As to the horrors of Stalinism, in 1926 or so, Trotsky was supposed to have described Stalin as the “grave-digger of communism,” should he ever become General Secretary. In my view, the most important failure of the Soviet Union was indeed the failure to ensure the survival of socialism in it. Perhaps Trotsky was right when he said that there cannot be socialism in one country, precisely because of what became the 75 Years War. But it was Stalinism, economically, governmentally, socially, and politically, as extended by Brezhnev et al after the overthrow of the sort-of-Bukharin heir, Khrushchev, in 1964, that did eventually lead to the collapse of Soviet Socialism, whatever there was left of it. Was there an alternative to the horrors, and they were horrendous horrors, of Stalinism, that would have led to the survival of the Soviet Union for as long as it did make it against the constant imperialist onslaught? We’ll never know.

What we do know is that history proceeds in stages. Socialism failed in the Soviet Union for both external and internal reasons. An important contributor to the latter set was the dearth of second-generation truly socialist leadership. This followed the murder of the best Communists in the Purges and the deaths of many of their best potential young successors on the Front Lines in WWII, both as soldiers and as Party members specifically sought out for murder, as is well known, by the Nazi Einsatz Gruppen. However, does that failure mean that socialism can never succeed anywhere (including China, which may yet follow Lenin’s “two steps forward, one step back” dictum with another two steps forward following the current one step back at some time in the future as the Chinese working class, not the peasants, organizes itself)?

Just look at the historical development of capitalism. After the failure of the first (mercantile) capitalist revolution, that of Oliver Cromwell in England, a pro-capitalist could have said “well, that’s it, he didn’t make it so we’ll never get there. We‘ll never get beyond feudalism and the feudal relations of production. And boy, he was a really bad guy. Look at what he did in Ireland.” Capitalism didn’t get its next push, still mercantile capitalism of course, until the United Kingdom was formed in 1707 and then some years later began its mercantilist exploitation of the new colony in North America. Then for its truly big expansion it had to wait until the explosion of the Industrial Revolution and that itself took how many years after the first invention/discovery of the steam engine by James Watt? One failure, as big as it was, does not mean the end of history.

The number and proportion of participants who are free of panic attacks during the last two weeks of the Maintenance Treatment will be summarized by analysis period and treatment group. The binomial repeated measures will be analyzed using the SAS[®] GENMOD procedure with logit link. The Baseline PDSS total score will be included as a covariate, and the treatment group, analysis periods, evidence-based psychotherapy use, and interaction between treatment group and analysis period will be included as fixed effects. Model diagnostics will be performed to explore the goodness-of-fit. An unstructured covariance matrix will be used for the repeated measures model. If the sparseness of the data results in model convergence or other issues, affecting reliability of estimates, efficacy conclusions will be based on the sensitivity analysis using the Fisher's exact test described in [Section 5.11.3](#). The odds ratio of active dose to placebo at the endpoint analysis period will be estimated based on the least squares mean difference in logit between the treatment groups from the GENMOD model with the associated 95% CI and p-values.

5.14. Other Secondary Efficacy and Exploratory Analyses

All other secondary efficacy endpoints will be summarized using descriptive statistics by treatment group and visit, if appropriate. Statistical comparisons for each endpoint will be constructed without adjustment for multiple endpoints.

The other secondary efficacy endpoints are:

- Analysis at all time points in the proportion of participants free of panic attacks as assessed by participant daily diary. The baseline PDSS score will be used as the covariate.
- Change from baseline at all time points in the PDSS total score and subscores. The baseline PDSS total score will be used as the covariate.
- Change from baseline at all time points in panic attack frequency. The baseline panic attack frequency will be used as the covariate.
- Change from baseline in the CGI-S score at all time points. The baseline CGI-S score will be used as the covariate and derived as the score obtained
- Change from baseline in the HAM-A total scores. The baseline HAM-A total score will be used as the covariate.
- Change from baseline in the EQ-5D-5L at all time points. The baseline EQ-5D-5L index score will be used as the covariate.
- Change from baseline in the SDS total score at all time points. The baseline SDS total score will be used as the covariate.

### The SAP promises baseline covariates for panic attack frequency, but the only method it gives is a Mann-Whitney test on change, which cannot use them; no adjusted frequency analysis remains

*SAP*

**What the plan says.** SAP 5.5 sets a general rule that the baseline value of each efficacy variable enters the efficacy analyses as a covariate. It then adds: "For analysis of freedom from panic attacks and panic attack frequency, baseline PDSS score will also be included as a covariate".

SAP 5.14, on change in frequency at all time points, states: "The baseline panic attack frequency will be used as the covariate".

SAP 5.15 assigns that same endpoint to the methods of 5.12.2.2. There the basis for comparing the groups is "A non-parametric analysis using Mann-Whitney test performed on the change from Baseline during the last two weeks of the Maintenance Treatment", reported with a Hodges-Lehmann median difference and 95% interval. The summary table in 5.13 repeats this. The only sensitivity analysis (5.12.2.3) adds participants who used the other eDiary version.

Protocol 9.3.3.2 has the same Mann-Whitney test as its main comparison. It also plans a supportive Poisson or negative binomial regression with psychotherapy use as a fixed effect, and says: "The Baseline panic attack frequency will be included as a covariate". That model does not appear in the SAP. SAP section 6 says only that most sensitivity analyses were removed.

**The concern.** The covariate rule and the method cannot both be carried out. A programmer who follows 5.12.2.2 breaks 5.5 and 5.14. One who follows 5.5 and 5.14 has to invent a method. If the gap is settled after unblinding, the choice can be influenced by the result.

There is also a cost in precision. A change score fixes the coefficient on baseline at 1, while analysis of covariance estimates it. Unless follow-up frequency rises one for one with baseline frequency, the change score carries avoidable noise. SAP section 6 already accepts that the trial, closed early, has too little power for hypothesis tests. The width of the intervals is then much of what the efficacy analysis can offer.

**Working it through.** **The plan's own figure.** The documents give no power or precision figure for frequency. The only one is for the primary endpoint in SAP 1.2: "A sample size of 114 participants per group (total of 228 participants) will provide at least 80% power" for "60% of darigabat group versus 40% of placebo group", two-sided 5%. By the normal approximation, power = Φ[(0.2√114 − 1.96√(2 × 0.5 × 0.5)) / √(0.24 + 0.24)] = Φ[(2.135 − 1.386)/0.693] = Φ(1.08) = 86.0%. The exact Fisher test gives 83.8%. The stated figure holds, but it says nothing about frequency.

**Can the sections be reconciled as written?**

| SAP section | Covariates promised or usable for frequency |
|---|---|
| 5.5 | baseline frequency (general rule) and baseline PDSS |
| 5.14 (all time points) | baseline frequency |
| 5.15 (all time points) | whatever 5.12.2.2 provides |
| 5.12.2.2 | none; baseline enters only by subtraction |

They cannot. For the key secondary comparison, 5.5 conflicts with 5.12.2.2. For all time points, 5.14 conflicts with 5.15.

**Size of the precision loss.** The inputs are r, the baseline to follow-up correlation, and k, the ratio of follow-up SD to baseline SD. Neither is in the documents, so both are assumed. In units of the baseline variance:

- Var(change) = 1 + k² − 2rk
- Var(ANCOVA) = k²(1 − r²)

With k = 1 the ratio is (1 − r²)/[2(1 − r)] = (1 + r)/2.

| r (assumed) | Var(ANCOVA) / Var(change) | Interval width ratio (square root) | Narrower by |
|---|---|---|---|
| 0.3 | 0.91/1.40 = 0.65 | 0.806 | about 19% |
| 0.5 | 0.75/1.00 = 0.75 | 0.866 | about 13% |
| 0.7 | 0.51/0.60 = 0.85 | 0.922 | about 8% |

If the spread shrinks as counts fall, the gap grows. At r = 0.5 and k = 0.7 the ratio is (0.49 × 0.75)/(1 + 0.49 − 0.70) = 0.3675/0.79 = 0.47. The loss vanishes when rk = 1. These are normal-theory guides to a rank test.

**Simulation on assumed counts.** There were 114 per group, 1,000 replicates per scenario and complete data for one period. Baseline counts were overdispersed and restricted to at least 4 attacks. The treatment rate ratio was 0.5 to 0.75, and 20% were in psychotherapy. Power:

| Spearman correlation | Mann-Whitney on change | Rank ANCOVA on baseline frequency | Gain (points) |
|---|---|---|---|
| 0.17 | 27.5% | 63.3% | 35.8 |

Last point. One other interpretation of the Soviet experience that I have thought of after reading the very interesting (and sympathetic) recent biography of Engels, Marx’s General, by Tristam Hunt, is that perhaps what happened in the Soviet Union was actually the stage of capitalist accumulation that Engels said Russia would have to go through before socialism could be successful there. After all, a capitalist-like ruling class, running the state apparatus as in State and Revolution (oh that Lenin, again) did eventually arise in the latter days of the rule of Brezhnev and his successors, becoming the open capitalists, the “Oligarchs,” (one of whom actually owns the Brooklyn (NY, USA) Nets pro basketball team) of current Russia. If looked at that way, the horrors of Stalinism, as bad as they were, don’t look so bad when compared with the horrors visited on their own peoples, the peoples of the colonial world by the capitalist imperialists, and the civilians caught in capitalist war, as capitalism proceeded to its maturity.

Steve Jonas’ protean output comprises many fields from book authorship (The 15% Solution, soon to be republished in a revised edition by Punto Press, and more than 30 other titles), to frequent political and historical commentary in many leading online venues including (Buzzflash/Truthout, TPJMagazine, Dandelion Salad, and of course, The Greanville Post. Jonas is also a Professor of Preventive Medicine at Stony Brook University (NY)

(1) (M. Parenti, Left Anti-Communism, The Unkindest Cut, TGP, 1.12.12)  An extremely useful set of audio lectures by Parenti can be examined in our audio section, including his classic, “The Overthrow of Communism.”